Wi-Fi Protected Access (WPA)
What is WPA?
Wi-Fi Protected Access (WPA) is a security standard for computing devices equipped with wireless internet connections.
WPA was developed by the Wi-Fi Alliance to provide more sophisticated data encryption and better user authentication than Wired Equivalent Privacy (WEP), the original Wi-Fi security standard.
WPA was initially released in 2003. The Wi-Fi Alliance defined WPA as a response to serious weaknesses found in the WEP protocol. A more secure version, WPA2, was released in 2004. In 2018, the Wi-Fi Alliance announced the release of WPA's third and current version, WPA3.
WPA works using discrete modes for enterprise and personal use. The most recent enterprise mode, WPA-EAP, uses a stringent 802.1X authentication. The latest personal mode, WPA-PSK, uses Simultaneous Authentication of Equals (SAE) to create a secure handshake.
The enterprise mode requires an authentication server, with which clients communicate before sending login credentials.
What are the new features of the WPA2 protocol?
WPA2 superseded WPA in 2004. WPA2 uses the Counter Mode Cipher Block Chaining Message Authentication Code Protocol (CCMP). The CCMP protocol is based on the Advanced Encryption Standard (AES) algorithm, which provides message authenticity and integrity verification. CCMP is stronger and more reliable than WPA's original Temporal Key Integrity Protocol (TKIP).
WPA2 still has vulnerabilities, however. Primary among those vulnerabilities is the potential for unauthorized access to the enterprise wireless network. This happens when there is an invasion of an attack vector on certain Wi-Fi Protected Setup (WPS) access points. It is recommended the WPS be disabled for each attack vector access point in WPA2 to discourage such threats. Other vulnerabilities exist in WPA2 as well, such as in Transport Layer Security, which threat actors can target using downgrade attacks.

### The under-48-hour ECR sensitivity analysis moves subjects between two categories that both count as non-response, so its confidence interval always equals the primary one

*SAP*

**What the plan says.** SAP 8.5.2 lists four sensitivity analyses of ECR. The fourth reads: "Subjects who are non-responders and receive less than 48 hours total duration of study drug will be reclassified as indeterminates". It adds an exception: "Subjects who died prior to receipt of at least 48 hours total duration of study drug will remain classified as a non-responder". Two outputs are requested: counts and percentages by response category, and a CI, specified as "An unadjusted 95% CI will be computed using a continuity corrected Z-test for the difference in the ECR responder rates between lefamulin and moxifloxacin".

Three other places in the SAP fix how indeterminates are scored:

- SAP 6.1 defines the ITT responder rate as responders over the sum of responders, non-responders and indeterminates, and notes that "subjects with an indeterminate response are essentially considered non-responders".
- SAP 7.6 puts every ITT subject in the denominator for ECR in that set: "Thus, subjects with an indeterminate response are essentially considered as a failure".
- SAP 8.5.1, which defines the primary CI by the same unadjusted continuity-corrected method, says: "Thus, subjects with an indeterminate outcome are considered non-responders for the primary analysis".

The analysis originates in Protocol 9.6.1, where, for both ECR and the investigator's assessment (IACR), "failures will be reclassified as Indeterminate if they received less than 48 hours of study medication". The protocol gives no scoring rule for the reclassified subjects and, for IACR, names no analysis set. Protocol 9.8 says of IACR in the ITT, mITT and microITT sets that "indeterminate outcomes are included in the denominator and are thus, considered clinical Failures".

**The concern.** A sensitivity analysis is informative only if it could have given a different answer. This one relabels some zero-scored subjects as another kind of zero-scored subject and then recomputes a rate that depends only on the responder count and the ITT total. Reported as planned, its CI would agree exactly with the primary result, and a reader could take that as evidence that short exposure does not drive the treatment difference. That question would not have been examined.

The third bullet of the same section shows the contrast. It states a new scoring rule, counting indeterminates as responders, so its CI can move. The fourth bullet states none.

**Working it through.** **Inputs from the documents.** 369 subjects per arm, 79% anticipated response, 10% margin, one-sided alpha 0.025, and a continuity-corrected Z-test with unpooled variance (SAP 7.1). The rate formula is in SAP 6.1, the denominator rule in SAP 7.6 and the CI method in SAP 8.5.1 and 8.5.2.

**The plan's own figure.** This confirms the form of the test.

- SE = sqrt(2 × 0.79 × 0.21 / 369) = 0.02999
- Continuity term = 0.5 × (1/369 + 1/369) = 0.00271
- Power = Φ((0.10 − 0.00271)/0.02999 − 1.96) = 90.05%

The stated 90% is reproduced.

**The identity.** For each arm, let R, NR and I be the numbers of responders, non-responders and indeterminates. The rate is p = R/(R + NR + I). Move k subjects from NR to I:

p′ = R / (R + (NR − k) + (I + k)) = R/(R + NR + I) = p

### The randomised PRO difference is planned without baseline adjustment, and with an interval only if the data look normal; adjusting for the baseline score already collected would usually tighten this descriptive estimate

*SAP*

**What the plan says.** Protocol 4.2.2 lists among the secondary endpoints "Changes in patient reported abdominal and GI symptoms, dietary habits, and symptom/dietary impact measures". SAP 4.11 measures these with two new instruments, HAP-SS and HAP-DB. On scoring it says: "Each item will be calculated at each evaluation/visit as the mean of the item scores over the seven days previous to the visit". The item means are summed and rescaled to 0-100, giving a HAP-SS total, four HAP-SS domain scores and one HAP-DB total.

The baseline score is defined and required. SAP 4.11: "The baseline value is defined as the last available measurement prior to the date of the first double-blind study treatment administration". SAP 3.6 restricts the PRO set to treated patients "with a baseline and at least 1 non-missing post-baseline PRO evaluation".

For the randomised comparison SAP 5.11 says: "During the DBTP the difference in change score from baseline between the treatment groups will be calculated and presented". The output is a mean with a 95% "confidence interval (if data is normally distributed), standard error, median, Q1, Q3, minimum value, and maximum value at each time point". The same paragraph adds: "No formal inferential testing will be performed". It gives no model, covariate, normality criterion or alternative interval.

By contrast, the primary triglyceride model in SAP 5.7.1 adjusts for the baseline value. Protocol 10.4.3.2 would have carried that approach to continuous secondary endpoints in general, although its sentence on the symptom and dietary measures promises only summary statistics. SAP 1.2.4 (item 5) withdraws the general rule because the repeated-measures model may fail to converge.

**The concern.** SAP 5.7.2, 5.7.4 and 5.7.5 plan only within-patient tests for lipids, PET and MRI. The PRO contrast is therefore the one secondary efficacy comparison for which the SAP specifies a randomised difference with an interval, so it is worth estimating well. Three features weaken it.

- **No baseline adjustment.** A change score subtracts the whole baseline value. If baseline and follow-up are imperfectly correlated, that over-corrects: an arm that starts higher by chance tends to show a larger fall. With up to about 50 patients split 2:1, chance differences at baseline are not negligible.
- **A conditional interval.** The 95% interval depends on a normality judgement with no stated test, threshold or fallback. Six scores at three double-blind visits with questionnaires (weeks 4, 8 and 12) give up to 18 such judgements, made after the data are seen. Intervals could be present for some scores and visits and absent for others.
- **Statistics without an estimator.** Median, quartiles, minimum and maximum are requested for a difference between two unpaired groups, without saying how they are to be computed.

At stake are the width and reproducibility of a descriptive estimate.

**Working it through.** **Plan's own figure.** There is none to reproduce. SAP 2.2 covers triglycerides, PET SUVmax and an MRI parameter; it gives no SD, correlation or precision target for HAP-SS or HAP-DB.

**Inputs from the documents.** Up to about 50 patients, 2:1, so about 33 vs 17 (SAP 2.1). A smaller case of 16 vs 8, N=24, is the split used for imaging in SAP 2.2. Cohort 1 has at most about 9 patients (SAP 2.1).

Though these threats have traditionally been directed at enterprise wireless systems, home wireless systems with simple passwords and default passwords can be threatened as well. Privileged accounts, such as administrator accounts, should always be supported by stronger, longer passwords, and all passwords should be changed frequently.
What are the new features with the WPA3 protocol?
Wi-Fi Protected Access 3, or WPA3, superseded WPA2 in 2018. WPA3 is the latest, updated implementation of WPA. The Wi-Fi Alliance began to certify WPA3-approved products in 2018. WPA3 support is not automatically added to every device. Users who wish to use WPA3-approved devices, such as wireless routers, must either buy new routers that support WPA3 or have the device updated by the manufacturer.
New updates and features of WPA3 include the following:
- 256-bit Galois/Counter Mode Protocol encryption (GCMP-256);
- 384-bit Hashed Message Authentication Mode (HMAC);
- 256-bit Broadcast/Multicast Integrity Protocol (BIP-GMAC-256);
- an equivalent 192-bit cryptographic strength (in WPA3-EAP enterprise mode);
- SAE exchange; and
- Wi-Fi Device Provisioning Protocol (DPP).
The new SAE exchange method creates a secure handshake. It replaces WPA2's pre-shared key exchange, which shares a password used to derive a key that starts a four-way handshake. SAE provides more wireless security in personal mode when the initial key exchange occurs. Likewise, the new feature, Wi-Fi DPP, adds more network security by not relying on shared passwords. Instead, DPP uses QR codes or near field communication tags to allow devices access to a network. Even if a user's password is weak, WPA3 provides a more secure handshake using Wi-Fi DPP.